You remember I told you how Lisa had been arrested with her whole Yoga class about six months ago? The reason that they were taken in was that the police thought they were Falong Gong practitioners though they were in fact doing normal yoga. For those of you who don’t know; Falong Gong is a movement that started as a kind of meditation/exercise technique and evolved into a pseudo religious/political group which is now illegal in China (its members being persecuted and in some cases incarcerated and tortured)… Anyway, at the time of Lisa’s incident I asked some people, friends of mine and thoroughly nice people, why she was being arrested and in explaining they told me about Falong Gong, referring to them as “these bad people who like to burn themselves”… I didn’t think much of it the first time I heard the phrase, nor the second but when people kept referring to the movement as “people who like to burn themselves” I got the impression that they were repeating something that had been repeated to them. And this is of course the problem at its root. China is a big place and people are depending on mass media for information; mass media which is owned, operated, and rigorously controlled by the government. I guess it only takes a few months of work; show some guy burning himself on every edition of the evening news with a big subtitle saying “yet another Falong Gong practitioner sets himself on fire” and pretty soon this is the opinion that people will hold. And why wouldn’t they? No one is contesting it.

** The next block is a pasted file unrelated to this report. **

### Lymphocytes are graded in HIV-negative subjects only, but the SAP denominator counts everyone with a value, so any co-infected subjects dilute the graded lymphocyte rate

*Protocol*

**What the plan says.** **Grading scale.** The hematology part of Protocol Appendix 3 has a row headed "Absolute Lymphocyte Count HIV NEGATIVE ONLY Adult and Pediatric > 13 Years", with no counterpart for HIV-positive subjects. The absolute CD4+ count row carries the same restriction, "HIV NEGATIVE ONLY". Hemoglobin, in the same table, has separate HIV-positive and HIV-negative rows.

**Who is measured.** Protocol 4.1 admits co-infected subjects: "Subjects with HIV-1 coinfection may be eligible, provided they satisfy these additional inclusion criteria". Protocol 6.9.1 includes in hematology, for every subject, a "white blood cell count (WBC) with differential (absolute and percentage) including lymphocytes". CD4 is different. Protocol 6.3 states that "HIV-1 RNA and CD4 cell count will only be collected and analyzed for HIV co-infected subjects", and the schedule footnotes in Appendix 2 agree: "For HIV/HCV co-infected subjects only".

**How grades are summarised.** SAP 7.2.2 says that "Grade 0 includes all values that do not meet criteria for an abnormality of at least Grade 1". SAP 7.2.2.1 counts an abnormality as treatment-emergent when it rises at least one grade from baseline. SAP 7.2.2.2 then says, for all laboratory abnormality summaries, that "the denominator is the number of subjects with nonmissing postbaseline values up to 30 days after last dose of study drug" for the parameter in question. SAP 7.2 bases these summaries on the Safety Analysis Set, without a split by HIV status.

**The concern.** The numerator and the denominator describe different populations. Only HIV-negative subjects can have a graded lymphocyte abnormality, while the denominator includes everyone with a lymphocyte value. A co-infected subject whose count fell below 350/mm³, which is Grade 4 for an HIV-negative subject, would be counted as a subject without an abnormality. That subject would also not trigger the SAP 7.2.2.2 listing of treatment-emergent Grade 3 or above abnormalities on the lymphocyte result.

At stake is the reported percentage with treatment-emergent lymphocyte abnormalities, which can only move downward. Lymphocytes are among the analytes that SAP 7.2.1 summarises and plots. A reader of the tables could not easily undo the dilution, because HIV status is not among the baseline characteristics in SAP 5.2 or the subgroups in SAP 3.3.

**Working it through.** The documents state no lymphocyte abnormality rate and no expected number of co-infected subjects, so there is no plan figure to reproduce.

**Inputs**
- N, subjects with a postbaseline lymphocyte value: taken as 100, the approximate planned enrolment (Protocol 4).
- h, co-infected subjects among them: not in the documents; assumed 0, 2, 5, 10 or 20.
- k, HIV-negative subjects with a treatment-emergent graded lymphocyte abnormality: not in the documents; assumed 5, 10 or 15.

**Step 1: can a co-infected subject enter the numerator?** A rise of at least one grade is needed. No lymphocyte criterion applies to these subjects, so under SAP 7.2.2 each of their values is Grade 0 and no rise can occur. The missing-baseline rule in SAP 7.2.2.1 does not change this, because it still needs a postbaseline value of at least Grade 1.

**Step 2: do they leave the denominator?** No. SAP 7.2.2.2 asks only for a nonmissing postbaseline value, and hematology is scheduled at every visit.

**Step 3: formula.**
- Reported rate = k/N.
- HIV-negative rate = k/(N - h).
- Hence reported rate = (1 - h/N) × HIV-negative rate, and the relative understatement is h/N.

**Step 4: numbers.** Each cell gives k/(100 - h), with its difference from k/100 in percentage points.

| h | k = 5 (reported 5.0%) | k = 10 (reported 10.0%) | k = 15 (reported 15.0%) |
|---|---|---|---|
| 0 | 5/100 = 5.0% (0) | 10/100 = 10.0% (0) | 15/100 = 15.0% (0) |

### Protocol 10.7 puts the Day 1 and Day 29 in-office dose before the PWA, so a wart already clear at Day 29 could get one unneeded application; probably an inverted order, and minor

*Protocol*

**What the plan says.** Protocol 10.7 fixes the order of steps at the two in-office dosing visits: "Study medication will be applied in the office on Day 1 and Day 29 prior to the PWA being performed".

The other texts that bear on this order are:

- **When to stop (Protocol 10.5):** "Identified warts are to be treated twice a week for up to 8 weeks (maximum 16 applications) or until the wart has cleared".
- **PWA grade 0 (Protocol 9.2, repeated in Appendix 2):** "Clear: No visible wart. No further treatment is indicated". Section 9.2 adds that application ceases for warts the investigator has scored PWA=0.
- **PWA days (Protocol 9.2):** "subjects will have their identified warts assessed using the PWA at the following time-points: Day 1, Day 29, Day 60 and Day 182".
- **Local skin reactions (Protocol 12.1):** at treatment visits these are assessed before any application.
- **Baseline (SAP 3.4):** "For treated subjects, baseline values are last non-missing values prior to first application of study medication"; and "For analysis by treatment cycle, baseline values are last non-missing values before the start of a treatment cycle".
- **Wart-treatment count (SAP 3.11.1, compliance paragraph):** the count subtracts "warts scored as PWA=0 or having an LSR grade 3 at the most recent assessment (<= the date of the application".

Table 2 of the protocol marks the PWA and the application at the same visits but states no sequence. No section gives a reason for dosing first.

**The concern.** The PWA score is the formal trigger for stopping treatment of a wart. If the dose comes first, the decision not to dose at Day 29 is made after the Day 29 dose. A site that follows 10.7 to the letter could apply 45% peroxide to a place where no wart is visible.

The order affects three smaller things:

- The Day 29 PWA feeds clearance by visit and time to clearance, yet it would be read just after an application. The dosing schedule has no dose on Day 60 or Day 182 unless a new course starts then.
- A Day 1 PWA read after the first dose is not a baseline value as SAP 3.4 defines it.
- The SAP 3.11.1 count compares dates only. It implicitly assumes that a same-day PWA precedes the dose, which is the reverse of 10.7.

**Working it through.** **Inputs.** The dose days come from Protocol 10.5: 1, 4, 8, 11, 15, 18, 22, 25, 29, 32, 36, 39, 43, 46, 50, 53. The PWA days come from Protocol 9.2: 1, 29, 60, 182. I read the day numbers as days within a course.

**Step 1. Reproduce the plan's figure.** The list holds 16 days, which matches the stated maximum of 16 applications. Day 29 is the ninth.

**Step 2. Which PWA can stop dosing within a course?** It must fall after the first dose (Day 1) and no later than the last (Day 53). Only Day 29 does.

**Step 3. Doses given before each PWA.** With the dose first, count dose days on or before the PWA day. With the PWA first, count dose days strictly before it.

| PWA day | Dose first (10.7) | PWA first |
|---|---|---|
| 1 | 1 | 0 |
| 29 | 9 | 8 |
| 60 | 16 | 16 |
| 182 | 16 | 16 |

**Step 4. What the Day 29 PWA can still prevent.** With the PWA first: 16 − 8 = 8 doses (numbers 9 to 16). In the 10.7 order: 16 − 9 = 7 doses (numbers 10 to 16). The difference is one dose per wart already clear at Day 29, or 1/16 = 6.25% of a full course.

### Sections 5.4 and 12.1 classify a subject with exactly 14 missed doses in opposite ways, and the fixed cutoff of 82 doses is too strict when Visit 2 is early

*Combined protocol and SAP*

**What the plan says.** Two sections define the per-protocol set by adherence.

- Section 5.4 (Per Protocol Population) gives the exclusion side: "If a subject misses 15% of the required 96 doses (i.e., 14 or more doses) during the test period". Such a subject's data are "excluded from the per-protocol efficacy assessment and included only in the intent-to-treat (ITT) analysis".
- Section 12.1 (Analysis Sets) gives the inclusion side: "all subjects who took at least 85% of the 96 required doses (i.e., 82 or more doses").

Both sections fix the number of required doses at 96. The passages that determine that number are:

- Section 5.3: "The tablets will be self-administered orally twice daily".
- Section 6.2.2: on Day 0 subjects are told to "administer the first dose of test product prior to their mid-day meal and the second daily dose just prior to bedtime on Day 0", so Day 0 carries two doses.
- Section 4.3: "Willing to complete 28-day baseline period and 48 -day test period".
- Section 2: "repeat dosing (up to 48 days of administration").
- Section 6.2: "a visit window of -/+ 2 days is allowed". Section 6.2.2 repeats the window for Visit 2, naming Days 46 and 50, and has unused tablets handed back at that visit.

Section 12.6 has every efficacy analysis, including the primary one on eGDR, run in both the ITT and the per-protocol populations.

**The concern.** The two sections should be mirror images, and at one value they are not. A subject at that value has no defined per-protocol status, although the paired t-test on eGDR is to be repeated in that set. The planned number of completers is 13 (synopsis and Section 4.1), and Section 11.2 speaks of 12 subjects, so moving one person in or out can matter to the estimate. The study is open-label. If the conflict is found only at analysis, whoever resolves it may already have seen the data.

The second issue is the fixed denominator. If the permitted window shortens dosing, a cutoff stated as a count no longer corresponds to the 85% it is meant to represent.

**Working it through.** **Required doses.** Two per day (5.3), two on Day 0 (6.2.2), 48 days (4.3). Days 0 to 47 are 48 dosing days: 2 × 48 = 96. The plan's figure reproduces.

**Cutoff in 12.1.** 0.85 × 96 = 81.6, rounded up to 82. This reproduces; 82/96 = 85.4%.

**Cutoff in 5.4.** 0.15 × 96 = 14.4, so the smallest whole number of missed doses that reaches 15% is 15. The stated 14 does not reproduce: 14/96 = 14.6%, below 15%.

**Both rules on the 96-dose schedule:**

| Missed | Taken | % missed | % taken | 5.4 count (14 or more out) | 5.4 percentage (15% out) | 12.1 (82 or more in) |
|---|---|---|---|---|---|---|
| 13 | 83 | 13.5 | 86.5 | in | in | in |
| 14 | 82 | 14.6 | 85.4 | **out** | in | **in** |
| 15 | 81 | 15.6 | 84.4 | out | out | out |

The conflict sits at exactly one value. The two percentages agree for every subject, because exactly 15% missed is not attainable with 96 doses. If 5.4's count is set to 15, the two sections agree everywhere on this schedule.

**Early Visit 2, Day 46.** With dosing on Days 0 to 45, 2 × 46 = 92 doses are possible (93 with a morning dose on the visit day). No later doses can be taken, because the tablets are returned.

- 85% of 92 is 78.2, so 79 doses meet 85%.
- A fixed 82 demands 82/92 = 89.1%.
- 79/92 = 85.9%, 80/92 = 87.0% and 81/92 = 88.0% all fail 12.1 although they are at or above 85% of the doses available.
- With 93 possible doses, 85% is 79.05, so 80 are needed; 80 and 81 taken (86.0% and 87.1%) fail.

Now here’s the odd thing. Most Chinese people above the age of 25 or so know or at least suspect that the news are controlled by the government and that they only show what the government wants you to see; Chinese people are by no means stupid. Far from everything on TV is a lie though so how do you separate the truth from the spins? There are a lot of crazy people out there, so a cult-like organization with members that like to commit suicide by burning themselves doesn’t really sound all that farfetched; at least not if you don’t know any Falong Gong people personally. And if you believe that, wouldn’t you think it right for the government to outlaw such an organization and incarcerate the members (for treatment)? It’s all about the way you seve the story.